Aside from boxing, his other passion was for sketching, and he spent much of his time drawing Dragon Ball Z characters and dreaming of becoming a cartoonist. His achievements in the ring soon began to eclipse those on the sketchpad. 

The highlight of his amateur career, he says, was earning bronze at the 2010 Commonwealth Games in India. He also had a pair of silver medals and a gold between 2008-2012 in the Oceanian Championships, while competing in Olympic qualifiers in 2008 and 2012. 

Junior Fa lets go a primal scream after scoring a first-round KO. Photo / Stephanie Trapp-SHOWTIME

His formative years coincided with those of another domestic star, Joseph Parker. Fa is 2-2 in four matchups with the former WBO heavyweight titleholder, and DiBella feels a tiebreaker in the pros would be a “mega fight” in New Zealand.

Fa is of the “if it happens it happens” mindset.

“I’m not really obsessed about it, but it’s something I feel like will be a very, very good fight back at home. It’ll be good to bring the people some sort of excitement into boxing because it’s such a rugby driven nation there,” said Fa. 

“Parker’s not really in my sights, I’m just trying to get to the top, trying to shoot for the belts anyway that I can. If I pass him on the way, sweet.”

Both of Fa’s parents are from Tonga and moved to New Zealand before he was born. He represented the Polynesian island nation as an amateur but says he doesn’t speak the language and grew up with little of the culture in their household.

“I’m what you call a plastic Tongan. I look Tongan but I’m just a Kiwi really, I’m just a New Zealand kid,” said Fa.

Despite his amateur credentials, Fa estimates that he only had about 30-something amateur fights. He picked up some exposure to the upper echelon of competition in the World Series of Boxing, where he fought Olympic gold medalist Aleksandr Usyk and silver medalist Clemente Russo. Training at his home gym, City Kickboxing in Auckland, there are a couple of heavyweights to spar with, but much of his work is done with smaller guys – what he calls “technical sparring” – which isn’t the full-force work he might get against fighters his own size.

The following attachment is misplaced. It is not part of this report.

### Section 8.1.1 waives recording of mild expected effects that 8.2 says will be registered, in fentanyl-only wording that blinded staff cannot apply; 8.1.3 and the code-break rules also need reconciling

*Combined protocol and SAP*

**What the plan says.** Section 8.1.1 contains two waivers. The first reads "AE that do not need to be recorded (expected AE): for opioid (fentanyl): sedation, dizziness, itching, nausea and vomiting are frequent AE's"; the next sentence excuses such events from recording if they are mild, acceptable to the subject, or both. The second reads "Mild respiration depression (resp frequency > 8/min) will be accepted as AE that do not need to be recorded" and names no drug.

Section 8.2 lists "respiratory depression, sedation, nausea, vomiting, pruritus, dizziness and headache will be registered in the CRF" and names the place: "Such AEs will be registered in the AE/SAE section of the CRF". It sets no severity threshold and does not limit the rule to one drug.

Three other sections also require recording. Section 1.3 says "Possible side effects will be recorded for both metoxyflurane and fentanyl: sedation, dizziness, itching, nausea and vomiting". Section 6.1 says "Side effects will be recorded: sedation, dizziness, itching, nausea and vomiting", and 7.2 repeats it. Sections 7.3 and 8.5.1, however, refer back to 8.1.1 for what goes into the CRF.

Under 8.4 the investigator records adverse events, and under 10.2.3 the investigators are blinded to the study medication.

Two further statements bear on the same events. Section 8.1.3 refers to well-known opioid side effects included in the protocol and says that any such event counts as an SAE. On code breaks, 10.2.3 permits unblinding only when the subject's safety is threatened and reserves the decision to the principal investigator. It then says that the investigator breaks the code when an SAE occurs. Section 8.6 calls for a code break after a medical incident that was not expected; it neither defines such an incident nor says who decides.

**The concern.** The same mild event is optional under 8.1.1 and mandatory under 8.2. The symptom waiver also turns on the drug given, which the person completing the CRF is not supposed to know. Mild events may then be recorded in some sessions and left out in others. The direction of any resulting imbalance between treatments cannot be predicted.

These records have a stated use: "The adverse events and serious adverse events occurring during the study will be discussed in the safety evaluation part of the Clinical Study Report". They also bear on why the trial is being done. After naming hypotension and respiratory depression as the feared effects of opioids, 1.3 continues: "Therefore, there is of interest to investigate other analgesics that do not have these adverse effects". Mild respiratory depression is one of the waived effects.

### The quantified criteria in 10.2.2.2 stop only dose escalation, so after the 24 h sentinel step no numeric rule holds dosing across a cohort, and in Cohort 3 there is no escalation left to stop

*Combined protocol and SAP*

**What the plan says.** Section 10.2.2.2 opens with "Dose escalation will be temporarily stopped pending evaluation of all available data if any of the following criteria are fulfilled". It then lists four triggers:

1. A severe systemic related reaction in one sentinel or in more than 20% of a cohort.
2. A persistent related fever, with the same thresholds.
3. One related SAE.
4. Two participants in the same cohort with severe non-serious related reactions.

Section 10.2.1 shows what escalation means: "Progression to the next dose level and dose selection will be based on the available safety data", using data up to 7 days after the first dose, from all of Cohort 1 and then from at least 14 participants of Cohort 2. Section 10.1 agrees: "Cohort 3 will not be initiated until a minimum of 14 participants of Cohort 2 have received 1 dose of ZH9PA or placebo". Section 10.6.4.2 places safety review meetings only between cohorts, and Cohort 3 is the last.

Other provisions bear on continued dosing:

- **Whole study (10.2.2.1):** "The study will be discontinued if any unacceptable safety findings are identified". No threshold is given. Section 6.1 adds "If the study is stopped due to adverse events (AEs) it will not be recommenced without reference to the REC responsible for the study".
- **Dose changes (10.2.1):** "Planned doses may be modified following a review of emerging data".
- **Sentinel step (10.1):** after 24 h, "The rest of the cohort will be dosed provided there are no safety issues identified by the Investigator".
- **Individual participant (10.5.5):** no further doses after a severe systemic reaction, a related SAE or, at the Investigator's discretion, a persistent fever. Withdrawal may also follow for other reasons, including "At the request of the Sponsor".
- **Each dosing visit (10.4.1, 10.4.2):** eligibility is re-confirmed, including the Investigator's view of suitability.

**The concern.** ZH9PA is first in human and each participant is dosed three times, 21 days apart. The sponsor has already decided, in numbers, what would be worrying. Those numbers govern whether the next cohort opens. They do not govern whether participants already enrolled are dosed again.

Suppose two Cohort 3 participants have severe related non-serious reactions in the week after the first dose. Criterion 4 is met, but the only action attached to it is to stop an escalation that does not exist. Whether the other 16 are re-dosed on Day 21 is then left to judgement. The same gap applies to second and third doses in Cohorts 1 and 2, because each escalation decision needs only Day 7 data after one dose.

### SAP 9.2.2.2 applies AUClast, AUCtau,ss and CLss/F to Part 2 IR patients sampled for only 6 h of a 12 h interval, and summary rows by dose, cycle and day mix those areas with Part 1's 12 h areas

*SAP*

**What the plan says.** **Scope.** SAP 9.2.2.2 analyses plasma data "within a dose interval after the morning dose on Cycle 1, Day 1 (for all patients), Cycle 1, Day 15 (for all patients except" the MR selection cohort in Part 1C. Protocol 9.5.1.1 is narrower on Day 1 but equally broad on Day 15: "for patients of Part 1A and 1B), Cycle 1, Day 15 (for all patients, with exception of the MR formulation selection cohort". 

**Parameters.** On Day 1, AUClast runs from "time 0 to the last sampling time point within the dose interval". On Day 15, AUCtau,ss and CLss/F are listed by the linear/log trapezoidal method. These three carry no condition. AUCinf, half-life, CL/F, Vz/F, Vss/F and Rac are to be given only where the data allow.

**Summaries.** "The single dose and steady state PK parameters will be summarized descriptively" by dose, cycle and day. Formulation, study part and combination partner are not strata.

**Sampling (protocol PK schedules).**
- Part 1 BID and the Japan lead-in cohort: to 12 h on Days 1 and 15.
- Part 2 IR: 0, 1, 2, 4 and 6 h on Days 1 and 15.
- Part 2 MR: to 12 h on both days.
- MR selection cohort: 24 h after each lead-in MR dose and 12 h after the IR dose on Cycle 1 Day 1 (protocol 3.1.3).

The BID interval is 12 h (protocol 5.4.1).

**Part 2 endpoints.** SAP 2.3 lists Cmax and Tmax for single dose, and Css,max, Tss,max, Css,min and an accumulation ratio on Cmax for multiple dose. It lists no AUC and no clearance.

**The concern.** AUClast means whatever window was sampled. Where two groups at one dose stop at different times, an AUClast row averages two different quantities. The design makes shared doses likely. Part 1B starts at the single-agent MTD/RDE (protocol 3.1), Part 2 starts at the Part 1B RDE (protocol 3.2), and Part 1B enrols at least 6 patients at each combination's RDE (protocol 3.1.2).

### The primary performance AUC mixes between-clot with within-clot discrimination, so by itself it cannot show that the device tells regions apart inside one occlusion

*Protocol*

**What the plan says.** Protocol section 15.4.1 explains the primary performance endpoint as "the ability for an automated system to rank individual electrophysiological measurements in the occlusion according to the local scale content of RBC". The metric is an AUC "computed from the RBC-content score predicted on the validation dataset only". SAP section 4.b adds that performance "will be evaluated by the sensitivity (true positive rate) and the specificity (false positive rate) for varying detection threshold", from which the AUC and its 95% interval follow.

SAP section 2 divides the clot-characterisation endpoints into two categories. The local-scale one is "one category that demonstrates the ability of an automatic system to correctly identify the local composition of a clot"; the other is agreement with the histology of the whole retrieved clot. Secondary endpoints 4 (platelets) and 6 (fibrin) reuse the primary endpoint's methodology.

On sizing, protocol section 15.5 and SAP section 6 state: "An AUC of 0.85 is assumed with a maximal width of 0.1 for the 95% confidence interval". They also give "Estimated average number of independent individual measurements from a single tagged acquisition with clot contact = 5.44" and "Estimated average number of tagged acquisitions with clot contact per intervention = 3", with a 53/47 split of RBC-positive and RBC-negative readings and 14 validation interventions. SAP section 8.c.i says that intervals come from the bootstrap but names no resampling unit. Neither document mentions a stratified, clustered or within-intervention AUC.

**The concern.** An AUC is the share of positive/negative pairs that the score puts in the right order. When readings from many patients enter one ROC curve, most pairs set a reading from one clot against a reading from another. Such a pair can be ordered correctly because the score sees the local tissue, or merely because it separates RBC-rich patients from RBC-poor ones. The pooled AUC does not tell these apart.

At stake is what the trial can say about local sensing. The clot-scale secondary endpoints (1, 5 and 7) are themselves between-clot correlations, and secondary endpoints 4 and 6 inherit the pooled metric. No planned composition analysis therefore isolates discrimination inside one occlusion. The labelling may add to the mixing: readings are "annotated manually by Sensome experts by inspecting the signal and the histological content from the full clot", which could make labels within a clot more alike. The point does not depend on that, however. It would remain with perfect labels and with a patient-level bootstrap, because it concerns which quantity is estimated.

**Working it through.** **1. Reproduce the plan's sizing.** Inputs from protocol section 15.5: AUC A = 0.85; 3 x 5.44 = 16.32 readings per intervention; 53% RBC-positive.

He didn’t have to worry about holding back when he was called in to spar with WBC heavyweight titleholder Deontay Wilder for Wilder’s last two camps for fights against Dominic Breazeale and Tyson Fury.

“Sparring with Deontay has definitely put on a lot of confidence within myself and my trainer [Doug Viney]. I get to see how he trains, and back at home we do things quite similar as well. It has given me a lot of confidence in my own ability and the actual training we’re doing,” said Fa.

Fa is content to take his time before stepping up to the championship level, saying he’s anywhere from “four to eight” fights from taking on a champion.

“Do I think he has a chance to win a heavyweight title? Absolutely,” said DiBella. “He needs to step up a little more in the next couple of fights, and he’s gonna have to probably win the proving ground kind of fight that gets him to that next level.

“If you would have said Andy Ruiz would be a future multi-belt world champion, I don’t think many people would have signed on that dotted line.”

Fights against the likes of Guinn are a step, not a leap, in that direction. It’s a fight he should win, and where he is at in his development – and how high his ceiling is – could be evident in the matter with which he gets the job done.

“It’s a good fight for where I’m at right now,” said Fa. “It’s either gonna be a good ten rounds for me under my belt, or hopefully I can stop him and that means I’m the first one to do so.”

Ryan Songalia is a member of the Boxing Writers Association of America and part of the Craig Newmark Graduate School of Journalism Class of 2020. He can be reached at [email protected].